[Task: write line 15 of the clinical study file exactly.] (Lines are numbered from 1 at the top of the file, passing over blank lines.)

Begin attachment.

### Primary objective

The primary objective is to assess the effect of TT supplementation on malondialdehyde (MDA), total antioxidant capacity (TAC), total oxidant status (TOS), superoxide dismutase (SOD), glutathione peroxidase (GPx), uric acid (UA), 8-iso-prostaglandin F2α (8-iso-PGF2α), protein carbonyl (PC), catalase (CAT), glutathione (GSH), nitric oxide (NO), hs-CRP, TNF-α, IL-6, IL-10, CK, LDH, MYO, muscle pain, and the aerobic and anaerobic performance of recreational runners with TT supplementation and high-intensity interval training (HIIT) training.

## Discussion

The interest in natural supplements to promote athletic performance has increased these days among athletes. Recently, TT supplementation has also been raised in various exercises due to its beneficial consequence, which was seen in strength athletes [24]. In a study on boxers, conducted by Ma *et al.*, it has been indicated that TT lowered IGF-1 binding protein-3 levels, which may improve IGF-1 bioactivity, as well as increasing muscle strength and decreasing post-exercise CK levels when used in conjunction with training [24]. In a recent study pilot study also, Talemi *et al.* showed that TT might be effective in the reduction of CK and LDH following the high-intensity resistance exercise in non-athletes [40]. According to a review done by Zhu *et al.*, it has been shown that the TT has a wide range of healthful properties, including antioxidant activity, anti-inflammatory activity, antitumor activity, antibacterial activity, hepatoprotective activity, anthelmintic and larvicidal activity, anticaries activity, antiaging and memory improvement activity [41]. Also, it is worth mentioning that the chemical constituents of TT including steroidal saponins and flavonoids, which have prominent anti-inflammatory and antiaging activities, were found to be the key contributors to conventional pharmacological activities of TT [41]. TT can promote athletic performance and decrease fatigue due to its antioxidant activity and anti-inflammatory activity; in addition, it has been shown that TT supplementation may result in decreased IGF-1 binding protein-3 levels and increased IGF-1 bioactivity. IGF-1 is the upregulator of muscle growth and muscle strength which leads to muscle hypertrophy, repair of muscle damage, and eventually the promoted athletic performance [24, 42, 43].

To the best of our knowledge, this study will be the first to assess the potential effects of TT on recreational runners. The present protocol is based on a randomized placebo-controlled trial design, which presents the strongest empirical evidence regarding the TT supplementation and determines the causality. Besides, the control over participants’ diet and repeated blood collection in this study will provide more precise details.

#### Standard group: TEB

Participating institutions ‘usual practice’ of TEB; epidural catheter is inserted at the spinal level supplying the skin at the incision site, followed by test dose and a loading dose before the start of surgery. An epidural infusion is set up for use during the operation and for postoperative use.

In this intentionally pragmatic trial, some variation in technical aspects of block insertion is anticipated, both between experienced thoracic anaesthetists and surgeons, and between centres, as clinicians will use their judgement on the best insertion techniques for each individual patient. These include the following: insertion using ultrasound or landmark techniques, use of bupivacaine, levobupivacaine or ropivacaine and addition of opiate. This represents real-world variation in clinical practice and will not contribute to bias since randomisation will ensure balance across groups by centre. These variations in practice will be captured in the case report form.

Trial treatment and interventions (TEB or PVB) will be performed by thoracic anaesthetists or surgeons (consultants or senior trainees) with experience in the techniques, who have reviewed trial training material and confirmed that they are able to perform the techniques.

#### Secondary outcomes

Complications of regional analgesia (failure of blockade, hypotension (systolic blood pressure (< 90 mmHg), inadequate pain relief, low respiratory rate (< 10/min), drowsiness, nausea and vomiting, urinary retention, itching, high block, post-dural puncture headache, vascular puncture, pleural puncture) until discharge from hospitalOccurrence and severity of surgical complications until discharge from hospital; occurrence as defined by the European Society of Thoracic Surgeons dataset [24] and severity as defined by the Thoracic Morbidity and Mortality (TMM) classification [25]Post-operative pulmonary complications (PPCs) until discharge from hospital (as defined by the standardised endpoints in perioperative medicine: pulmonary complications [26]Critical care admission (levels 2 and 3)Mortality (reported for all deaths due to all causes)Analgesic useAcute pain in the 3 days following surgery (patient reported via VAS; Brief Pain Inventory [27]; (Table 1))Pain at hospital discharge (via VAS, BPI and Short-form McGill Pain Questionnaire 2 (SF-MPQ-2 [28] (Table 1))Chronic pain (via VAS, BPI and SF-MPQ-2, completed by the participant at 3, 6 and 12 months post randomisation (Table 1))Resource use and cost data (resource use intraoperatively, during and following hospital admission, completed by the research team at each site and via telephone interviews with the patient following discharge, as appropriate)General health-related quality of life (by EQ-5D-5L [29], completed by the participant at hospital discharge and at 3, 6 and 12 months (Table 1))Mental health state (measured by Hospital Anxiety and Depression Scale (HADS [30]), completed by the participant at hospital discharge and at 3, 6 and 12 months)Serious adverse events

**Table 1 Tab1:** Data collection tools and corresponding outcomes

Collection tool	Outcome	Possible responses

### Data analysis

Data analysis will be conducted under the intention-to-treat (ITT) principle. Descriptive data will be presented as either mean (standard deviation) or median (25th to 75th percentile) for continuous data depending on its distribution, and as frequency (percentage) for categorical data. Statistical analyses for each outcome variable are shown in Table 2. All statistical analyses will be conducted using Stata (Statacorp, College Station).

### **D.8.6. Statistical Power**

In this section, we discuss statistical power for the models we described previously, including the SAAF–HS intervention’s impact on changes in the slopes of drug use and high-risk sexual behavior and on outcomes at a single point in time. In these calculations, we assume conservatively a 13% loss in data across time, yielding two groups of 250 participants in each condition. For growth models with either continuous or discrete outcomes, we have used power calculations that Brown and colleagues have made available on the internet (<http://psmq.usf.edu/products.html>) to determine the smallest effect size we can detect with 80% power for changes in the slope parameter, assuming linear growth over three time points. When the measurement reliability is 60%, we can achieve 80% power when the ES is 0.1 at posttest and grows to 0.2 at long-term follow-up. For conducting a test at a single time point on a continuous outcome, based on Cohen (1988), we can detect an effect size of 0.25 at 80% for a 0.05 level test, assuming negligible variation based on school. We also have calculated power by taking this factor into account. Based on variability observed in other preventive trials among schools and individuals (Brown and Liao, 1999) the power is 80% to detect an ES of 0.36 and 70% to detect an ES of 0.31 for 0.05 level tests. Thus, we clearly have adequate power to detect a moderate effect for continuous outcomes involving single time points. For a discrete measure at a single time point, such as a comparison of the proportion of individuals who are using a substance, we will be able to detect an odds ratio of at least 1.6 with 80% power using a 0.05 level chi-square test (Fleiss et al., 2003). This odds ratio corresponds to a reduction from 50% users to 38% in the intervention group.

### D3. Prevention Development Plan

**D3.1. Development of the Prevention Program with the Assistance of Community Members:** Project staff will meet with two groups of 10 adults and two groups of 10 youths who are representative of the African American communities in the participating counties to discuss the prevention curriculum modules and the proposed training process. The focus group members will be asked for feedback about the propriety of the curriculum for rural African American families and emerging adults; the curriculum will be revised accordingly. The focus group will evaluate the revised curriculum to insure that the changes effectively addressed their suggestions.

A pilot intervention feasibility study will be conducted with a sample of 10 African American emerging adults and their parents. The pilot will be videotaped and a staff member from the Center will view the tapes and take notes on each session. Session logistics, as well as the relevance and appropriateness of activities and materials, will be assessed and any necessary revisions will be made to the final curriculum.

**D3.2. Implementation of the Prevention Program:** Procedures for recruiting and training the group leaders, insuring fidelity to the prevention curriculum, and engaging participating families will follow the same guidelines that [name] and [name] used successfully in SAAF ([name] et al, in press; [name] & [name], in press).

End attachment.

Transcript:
Data analysis will be conducted under the intention-to-treat (ITT) principle. Descriptive data will be presented as either mean (standard deviation) or median (25th to 75th percentile) for continuous data depending on its distribution, and as frequency (percentage) for categorical data. Statistical analyses for each outcome variable are shown in Table 2. All statistical analyses will be conducted using Stata (Statacorp, College Station).